with "TS and Employment", we left off last time at the initial
those preconceptions - when getting specific about what your symptoms
ARE be sure to also say what your symptoms AREN'T. Swearing is so commonly
believed to be part and parcel with all cases of TS, for instance; this
notion would most certainly detract from your attractiveness for, say,
a human service position of some sort. Nip thoughts like that in the
you can say just about anything you'd like and your credibility is still
going to be in question. That's because the person defending you is
YOU - no one has a more vested interest in minimizing the impact that
this disorder may have on your successful performance than you do. Hence
if you have had successful past employment situations it is vitally
important to have those employers address the TS when providing references:
if you are REALLY lucky (s)he will be someone candid enough to disclose
his/her own initial fears and reservations about working alongside someone
with this disorder, and how (s)he found these concerns came to be resolved.
now you're hired. Good job (pat on the back!). Is your job as self-advocate
finished now? Sorry, but you're just getting started……….
make very clear that YOU ARE OPEN TO DISCUSSING THE DISORDER AND ANY
PROBLEMS WITH IT. You've all heard before how important first impressions
are - given that these are people you will be interacting with on a
regular and intense basis you should, on your first day and in your
very first introduction, openly acknowledge (in an inviting, pleasant
way) that you have TS and that you would hope anyone with any questions
or concerns wouldn't hesitate to approach you.
this point, I have co-workers still who I learn are not comfortable
with telling me that something I was doing was distressing to them -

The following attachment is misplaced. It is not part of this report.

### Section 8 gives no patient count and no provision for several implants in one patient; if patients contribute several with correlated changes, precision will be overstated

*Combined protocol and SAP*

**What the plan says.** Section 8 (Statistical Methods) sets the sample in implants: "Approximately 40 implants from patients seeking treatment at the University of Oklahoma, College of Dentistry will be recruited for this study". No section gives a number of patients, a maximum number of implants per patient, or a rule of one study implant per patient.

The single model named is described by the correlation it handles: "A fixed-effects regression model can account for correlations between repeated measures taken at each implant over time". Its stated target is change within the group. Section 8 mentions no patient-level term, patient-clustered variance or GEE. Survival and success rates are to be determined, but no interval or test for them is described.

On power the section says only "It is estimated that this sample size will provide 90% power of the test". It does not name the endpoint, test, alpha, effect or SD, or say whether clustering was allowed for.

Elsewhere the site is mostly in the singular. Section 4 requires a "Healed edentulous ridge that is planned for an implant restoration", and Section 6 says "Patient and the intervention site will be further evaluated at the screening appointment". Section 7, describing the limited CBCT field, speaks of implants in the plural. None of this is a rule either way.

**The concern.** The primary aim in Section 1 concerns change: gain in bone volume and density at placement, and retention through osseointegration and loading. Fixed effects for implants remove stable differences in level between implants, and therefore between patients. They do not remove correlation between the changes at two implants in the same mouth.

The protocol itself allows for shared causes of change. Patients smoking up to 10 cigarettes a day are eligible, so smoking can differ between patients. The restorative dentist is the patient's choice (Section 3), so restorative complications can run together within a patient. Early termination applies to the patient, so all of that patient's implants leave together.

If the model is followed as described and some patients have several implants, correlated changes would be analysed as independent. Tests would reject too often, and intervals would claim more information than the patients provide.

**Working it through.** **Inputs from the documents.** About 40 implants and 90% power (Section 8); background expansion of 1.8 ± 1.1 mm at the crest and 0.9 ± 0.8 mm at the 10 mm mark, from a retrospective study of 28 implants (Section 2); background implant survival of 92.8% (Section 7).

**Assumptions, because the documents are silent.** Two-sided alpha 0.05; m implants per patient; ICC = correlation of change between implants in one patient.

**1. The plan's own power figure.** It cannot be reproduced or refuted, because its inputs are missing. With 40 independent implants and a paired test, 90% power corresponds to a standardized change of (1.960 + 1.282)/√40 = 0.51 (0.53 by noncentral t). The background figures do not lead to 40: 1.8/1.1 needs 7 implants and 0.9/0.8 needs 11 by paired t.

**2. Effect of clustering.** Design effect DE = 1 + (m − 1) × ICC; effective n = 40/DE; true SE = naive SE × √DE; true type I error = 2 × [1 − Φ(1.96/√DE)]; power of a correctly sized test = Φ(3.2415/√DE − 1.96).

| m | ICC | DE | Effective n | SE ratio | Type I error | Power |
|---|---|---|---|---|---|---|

this, after countless writings, media appearances, presentations, and
web pages! My supervisor tells me that people understand the symptoms
to be involuntary and so don't want to belabour something I can't control.
While perhaps this is true to varying extents, I don't believe that
this fact should relieve me of all responsibility for my actions and
the disruption I can bring to a work environment. I make this point
to my colleagues, and suggest that there are tricks which can be done
regardless - for example working in the most segregated office (in a
soundproof one if available or modified by me) or ensuring that I "time"
myself appropriately (ticking, for example, after the consultation meeting
with family and school and not during).
a sense of humour about tics and any issues they may cause, and using
it to prepare a disarming, jocular approach has helped me enormously
in this respect. If someone jokes with me about a symptom, I see it
simply as a tribute to my efforts to put people at ease. It leaves me
feeling more confident that if there ARE any problems, I will be told
about them. Yesterday I got an email from an individual welcoming me
back to this site (my last rotation was on a different site), telling
me it was nice to have my noises back in the cafeteria. In response
I wrote, "Noises? <bark> I'm sorry <yelp>, but I <snort>
haven't the foggiest idea <sniff> what you are talking about………"
finish up this series next time, my friends...
B. Duncan McKinlay, Ph.D.